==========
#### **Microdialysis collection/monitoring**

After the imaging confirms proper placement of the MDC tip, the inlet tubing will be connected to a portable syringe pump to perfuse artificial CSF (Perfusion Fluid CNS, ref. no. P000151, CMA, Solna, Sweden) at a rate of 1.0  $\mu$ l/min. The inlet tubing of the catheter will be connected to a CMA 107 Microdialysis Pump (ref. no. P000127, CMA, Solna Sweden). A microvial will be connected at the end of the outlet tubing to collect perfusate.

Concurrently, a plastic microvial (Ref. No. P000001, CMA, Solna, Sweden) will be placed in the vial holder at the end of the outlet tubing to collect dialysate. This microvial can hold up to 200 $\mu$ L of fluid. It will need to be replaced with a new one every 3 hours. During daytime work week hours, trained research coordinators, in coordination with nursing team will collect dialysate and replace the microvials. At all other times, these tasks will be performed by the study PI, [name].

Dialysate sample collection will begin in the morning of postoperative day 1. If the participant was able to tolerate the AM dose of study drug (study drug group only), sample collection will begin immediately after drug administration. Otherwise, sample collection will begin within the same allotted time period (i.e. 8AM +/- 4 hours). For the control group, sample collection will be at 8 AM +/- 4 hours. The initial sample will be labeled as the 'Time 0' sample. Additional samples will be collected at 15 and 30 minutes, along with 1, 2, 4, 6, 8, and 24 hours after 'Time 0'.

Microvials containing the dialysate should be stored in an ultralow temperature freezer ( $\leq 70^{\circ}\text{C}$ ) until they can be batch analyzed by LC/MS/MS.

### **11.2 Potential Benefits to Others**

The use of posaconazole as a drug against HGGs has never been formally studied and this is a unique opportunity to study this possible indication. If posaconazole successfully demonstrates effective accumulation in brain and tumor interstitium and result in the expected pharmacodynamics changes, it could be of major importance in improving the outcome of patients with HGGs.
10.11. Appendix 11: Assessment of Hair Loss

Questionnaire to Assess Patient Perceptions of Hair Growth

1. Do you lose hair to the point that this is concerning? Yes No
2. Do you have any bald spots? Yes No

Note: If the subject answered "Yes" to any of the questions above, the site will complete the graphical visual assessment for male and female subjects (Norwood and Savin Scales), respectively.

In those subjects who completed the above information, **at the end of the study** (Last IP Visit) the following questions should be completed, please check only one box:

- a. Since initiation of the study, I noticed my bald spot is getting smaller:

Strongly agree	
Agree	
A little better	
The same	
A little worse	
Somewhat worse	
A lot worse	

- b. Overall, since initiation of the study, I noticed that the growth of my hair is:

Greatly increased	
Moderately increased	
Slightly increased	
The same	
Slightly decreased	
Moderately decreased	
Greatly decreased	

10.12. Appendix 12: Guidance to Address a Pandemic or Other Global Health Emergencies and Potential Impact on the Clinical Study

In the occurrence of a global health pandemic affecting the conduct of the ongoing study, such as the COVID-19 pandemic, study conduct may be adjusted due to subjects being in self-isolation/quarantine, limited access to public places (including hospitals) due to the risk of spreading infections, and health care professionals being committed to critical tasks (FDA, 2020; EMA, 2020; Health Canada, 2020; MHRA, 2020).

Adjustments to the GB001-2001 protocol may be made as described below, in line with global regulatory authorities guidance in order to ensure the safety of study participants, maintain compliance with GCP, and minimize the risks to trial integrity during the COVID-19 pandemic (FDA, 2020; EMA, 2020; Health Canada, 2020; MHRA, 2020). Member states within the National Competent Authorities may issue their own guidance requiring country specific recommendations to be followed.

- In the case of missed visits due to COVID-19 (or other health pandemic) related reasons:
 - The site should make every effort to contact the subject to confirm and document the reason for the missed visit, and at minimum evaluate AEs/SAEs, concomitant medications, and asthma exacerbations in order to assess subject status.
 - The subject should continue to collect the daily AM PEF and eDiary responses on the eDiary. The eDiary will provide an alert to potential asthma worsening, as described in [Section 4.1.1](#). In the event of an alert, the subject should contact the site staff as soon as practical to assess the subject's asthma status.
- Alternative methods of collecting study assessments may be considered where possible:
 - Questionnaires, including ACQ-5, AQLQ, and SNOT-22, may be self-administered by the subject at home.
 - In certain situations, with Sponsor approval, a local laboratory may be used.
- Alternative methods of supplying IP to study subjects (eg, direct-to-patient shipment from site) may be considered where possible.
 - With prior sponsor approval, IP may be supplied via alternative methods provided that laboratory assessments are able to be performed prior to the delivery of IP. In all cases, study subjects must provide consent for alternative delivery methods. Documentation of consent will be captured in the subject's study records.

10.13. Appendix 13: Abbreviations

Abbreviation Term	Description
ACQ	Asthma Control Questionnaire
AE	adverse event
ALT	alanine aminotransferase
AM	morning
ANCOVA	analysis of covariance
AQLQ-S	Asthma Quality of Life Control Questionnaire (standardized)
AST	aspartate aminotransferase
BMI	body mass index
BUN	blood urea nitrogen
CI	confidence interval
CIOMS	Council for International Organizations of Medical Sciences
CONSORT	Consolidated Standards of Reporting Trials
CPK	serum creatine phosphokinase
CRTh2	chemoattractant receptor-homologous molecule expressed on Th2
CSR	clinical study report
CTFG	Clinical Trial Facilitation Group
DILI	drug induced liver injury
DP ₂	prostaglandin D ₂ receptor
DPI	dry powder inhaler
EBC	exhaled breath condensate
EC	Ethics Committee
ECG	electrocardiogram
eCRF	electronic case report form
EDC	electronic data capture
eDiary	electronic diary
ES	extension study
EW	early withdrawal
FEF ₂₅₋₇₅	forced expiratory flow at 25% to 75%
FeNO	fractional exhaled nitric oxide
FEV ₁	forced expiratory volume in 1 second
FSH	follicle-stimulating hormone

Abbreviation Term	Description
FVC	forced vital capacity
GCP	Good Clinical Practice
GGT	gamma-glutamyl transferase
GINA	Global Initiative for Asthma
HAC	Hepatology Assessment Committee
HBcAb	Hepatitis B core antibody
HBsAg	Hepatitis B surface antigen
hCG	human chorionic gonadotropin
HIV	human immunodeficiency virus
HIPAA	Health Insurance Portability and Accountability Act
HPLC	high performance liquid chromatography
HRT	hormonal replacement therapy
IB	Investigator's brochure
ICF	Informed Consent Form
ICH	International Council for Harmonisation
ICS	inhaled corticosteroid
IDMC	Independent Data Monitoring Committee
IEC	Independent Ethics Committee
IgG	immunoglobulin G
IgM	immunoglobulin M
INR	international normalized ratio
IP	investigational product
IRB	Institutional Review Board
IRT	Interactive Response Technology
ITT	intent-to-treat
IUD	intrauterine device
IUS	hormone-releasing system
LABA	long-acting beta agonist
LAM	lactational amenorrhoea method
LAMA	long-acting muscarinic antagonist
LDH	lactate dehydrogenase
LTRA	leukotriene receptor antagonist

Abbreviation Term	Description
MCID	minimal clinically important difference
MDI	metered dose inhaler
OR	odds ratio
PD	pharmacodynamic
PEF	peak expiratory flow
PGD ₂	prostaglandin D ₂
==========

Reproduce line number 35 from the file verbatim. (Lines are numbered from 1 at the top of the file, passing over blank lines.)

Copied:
 - The subject should continue to collect the daily AM PEF and eDiary responses on the eDiary. The eDiary will provide an alert to potential asthma worsening, as described in [Section 4.1.1](#). In the event of an alert, the subject should contact the site staff as soon as practical to assess the subject's asthma status.